The Anxious Baker

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I'm an anxious person. If you leave me waiting more than five minutes, I automatically assume you must have died in a fiery car crash and the authorities weren't yet able to notify anyone. I spend my drives home from work or time trying to fall asleep replaying conversations and correcting myself with what I should have said and how that would have altered the universe.  I constantly pick at scabs and my nails, I over analyze problems to the nth degree, over and over and over, hoping some revelation will make the correct decision clear (CSI crime-solving style).  It's overwhelming. 

One way I've found to curb the crazy is baking. It's relatively mindless (read directions, read again, measure, stir, repeat) and there are often tasty results. As I readied myself for college at Michigan State University, I had all the same worries that have plagued incoming freshman since the beginning of time, like what if I oversleep and miss my first class or get hit by a rogue bus or forget everything I've ever learned up to this point and fail all my classes.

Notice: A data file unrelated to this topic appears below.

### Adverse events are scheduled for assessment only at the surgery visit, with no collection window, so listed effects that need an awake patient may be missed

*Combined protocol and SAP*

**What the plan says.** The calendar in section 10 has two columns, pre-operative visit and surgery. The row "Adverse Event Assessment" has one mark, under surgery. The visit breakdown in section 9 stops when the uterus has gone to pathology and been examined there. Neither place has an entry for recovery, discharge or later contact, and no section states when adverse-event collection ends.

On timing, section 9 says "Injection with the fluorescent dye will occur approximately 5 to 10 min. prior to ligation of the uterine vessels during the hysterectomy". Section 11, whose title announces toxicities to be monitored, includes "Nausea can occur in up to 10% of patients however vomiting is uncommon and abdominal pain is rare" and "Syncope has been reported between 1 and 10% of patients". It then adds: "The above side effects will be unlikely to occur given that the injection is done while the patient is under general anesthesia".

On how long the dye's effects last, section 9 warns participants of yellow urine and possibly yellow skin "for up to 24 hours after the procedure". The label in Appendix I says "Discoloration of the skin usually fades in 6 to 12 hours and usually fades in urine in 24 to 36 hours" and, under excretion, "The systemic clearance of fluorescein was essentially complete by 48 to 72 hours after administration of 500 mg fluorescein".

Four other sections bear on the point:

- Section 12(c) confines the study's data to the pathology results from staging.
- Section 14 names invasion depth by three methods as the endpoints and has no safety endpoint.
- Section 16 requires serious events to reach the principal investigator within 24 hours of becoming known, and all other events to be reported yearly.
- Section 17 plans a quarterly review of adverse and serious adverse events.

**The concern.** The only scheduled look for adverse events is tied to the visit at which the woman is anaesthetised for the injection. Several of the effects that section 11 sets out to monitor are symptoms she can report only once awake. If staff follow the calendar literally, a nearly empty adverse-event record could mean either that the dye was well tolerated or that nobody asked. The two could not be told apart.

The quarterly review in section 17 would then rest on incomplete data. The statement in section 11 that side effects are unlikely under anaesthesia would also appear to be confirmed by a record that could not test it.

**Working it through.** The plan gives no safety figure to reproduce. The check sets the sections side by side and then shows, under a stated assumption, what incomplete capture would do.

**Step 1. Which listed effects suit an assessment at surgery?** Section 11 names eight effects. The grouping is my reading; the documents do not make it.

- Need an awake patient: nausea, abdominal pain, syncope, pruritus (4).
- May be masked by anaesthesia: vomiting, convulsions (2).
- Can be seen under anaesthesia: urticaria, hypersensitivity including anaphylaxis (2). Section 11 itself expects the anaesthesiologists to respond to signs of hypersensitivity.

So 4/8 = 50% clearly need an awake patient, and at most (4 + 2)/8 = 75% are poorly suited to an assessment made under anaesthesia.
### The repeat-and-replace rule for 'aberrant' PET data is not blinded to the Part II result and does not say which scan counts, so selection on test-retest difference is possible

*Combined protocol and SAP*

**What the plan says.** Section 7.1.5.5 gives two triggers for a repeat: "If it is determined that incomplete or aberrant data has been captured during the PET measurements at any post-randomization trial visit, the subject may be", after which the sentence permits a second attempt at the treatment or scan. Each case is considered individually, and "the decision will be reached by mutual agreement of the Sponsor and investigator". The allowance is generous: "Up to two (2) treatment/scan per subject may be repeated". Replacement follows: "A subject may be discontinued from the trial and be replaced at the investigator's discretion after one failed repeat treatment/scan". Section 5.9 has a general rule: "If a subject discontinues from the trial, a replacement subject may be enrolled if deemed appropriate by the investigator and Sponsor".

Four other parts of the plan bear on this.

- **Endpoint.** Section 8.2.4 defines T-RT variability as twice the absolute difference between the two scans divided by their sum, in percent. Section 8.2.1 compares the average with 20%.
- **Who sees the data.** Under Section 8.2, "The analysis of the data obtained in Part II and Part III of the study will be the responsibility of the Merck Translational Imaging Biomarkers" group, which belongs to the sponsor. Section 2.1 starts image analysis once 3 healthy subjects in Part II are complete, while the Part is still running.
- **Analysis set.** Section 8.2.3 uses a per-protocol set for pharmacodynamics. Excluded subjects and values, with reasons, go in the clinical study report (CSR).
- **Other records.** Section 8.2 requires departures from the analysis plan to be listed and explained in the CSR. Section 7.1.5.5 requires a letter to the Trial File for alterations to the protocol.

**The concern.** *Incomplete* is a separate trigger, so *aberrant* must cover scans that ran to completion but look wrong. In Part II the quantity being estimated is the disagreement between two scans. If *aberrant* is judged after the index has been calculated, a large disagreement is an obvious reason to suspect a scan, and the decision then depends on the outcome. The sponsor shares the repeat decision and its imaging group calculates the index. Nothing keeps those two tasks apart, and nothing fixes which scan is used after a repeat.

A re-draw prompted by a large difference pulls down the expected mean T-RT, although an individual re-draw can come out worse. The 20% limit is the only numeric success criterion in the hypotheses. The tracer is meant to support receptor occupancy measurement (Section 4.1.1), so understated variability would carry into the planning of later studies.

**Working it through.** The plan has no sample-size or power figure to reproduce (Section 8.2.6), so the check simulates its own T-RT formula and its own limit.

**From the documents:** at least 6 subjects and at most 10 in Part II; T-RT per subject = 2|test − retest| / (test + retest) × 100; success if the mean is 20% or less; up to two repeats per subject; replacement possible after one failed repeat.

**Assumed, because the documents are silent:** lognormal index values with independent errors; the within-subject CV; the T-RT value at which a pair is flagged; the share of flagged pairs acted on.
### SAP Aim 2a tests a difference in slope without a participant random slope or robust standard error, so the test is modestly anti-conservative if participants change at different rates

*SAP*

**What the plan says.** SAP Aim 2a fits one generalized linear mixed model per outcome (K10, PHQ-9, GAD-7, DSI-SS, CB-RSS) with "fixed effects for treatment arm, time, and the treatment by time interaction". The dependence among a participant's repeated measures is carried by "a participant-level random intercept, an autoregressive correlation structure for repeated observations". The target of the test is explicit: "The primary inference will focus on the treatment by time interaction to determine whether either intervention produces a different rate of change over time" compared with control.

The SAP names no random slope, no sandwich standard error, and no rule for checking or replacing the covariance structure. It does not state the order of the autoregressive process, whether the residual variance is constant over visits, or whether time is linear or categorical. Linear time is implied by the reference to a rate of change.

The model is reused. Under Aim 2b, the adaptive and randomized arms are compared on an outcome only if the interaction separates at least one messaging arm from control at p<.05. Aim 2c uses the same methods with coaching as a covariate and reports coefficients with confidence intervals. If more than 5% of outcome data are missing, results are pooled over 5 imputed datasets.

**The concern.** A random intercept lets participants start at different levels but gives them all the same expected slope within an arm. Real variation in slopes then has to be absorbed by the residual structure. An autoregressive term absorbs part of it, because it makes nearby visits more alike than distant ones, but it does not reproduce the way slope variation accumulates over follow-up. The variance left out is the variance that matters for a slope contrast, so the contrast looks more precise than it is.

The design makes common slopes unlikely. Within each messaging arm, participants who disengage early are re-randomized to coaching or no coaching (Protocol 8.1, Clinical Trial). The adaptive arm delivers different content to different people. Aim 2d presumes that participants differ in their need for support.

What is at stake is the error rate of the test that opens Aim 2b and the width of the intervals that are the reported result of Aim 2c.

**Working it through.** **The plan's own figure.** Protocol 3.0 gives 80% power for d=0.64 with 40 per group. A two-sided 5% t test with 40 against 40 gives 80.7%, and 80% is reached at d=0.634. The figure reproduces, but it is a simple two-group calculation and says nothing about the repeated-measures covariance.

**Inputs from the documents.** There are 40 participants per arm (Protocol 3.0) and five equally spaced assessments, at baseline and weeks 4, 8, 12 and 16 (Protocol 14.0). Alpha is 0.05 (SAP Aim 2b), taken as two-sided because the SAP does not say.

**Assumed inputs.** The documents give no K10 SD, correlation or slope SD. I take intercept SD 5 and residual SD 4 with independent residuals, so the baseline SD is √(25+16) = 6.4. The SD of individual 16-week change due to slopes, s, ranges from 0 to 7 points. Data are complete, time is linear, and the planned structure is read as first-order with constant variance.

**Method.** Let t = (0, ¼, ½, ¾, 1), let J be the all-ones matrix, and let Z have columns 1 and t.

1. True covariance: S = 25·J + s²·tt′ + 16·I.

Good news: None of that happened.

But I needed something to do with my busy brain so I baked (kind of). I made a fail-safe treat and one of my favorites  No-Bake Cookies to bring with me to the dorms. Not only did it give me something to do, it also made for a fantastic first impression as the girl who brought cookies. I still make them often and have used them to ply coworkers, friends and family. My secret ingredient is anxiety, not love (sorry if you start sweating upon first bite). 

Take a deep breath and fire up the stove.

 

 
 
 

Tip: Have peanut butter ready to add, mix that first stir until melted, then add oatmeal and vanilla.